Partial Knee Replacement
A surgical procedure performed to replace worn joint surfaces in the knee, usually due to severe arthritis. An incision is made on the front of the knee and the worn joint surfaces are removed. Metal components are then cemented on the tibia and femur. A spacer made of a specialized plastic is placed in between the tibia and femur. The surface of the knee cap is also removed and replaced with a plastic button. When all of the components are in place the knee is checked to ensure appropriate range of motion, alignment, and stability.
Common Questions About Partial Knee Replacement
When is a partial knee replacement necessary?
A partial knee replacement may be necessary when there is severe osteoarthritis in only one compartment of the knee.
How long do partial knee replacements last?
For the majority of people, a partial knee replacement will last 10 to 15 years but this depends on the activity level of the patient.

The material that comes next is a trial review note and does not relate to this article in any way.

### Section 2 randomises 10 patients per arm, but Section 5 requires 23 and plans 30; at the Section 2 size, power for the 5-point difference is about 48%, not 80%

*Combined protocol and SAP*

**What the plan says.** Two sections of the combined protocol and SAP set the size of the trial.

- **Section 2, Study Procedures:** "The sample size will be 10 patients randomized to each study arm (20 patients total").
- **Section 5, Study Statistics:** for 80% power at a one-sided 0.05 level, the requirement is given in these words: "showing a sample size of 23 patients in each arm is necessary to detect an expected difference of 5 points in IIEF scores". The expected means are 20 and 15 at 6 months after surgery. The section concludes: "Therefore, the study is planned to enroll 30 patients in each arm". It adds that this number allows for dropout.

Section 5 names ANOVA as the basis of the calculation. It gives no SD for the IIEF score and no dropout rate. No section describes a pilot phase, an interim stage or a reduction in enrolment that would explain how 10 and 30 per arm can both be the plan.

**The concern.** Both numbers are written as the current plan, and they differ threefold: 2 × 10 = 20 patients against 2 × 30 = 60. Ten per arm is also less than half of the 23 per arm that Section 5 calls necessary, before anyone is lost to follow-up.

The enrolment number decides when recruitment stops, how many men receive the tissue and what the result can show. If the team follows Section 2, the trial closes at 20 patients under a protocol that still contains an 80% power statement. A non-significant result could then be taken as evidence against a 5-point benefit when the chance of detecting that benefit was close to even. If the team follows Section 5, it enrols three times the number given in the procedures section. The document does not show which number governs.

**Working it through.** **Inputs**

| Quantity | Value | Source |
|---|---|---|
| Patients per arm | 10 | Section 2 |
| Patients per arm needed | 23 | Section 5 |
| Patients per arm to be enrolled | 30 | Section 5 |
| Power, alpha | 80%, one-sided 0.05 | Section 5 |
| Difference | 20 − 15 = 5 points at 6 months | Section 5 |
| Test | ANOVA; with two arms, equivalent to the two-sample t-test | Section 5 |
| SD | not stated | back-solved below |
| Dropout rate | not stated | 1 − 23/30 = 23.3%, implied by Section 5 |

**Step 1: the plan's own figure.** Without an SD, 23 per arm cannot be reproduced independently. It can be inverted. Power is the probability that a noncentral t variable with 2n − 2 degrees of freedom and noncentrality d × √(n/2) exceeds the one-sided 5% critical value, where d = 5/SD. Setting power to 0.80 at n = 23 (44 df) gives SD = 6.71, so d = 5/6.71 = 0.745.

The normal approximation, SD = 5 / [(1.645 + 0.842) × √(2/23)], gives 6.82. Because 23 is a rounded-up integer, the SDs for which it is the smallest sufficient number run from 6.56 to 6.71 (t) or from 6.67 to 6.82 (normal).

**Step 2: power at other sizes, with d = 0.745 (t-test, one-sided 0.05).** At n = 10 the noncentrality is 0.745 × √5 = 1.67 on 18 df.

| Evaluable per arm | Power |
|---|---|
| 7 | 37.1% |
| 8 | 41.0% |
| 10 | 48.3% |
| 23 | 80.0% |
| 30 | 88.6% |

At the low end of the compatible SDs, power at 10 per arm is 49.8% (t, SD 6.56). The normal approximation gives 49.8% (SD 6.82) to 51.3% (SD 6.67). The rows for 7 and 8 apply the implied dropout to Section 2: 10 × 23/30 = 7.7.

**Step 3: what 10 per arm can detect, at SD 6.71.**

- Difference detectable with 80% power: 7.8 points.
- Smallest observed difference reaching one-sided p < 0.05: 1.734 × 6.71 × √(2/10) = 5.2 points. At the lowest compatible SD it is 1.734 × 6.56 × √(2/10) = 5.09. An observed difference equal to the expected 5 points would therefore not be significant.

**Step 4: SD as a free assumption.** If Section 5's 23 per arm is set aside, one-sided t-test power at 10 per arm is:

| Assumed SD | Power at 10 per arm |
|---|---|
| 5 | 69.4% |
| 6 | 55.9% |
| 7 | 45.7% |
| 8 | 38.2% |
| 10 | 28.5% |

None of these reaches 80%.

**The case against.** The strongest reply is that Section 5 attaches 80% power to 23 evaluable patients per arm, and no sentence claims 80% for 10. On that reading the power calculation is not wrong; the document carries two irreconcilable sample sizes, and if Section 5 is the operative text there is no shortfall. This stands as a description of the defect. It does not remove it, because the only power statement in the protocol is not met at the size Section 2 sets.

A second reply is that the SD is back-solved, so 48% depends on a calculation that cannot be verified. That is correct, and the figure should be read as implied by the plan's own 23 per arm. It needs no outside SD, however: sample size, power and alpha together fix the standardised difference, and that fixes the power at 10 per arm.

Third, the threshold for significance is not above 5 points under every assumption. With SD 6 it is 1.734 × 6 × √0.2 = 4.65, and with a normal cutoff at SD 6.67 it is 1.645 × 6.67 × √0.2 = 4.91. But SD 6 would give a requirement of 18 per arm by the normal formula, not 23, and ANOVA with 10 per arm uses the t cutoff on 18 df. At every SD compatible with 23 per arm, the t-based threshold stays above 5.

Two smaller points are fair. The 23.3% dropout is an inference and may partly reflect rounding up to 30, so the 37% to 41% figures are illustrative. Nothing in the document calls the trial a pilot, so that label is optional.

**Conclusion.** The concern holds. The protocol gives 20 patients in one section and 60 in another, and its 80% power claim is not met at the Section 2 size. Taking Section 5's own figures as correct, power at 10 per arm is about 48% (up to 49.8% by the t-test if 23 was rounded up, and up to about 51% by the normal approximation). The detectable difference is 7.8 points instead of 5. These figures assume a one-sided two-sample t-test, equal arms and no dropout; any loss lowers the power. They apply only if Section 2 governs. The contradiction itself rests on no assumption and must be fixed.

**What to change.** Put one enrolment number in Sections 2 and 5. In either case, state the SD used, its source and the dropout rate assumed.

How long does the procedure for a partial knee replacement take?
A partial knee replacement usually takes 1-2 hours to perform.
What are the advantage and disadvantages of a partial knee replacement over a total knee replacement?
A partial knee replacement usually results in quicker recovery time as well as less pain following the procedure. However, there is a possibility for further surgery if osteoarthritis develops in the other two compartments of the knee.
How is a partial knee replacement performed?
A partial knee replacement is performed by making an incision on the knee and removing the worn joint surfaces. Metal implants are then cemented to the tibia and femur and a plastic spacer placed in between.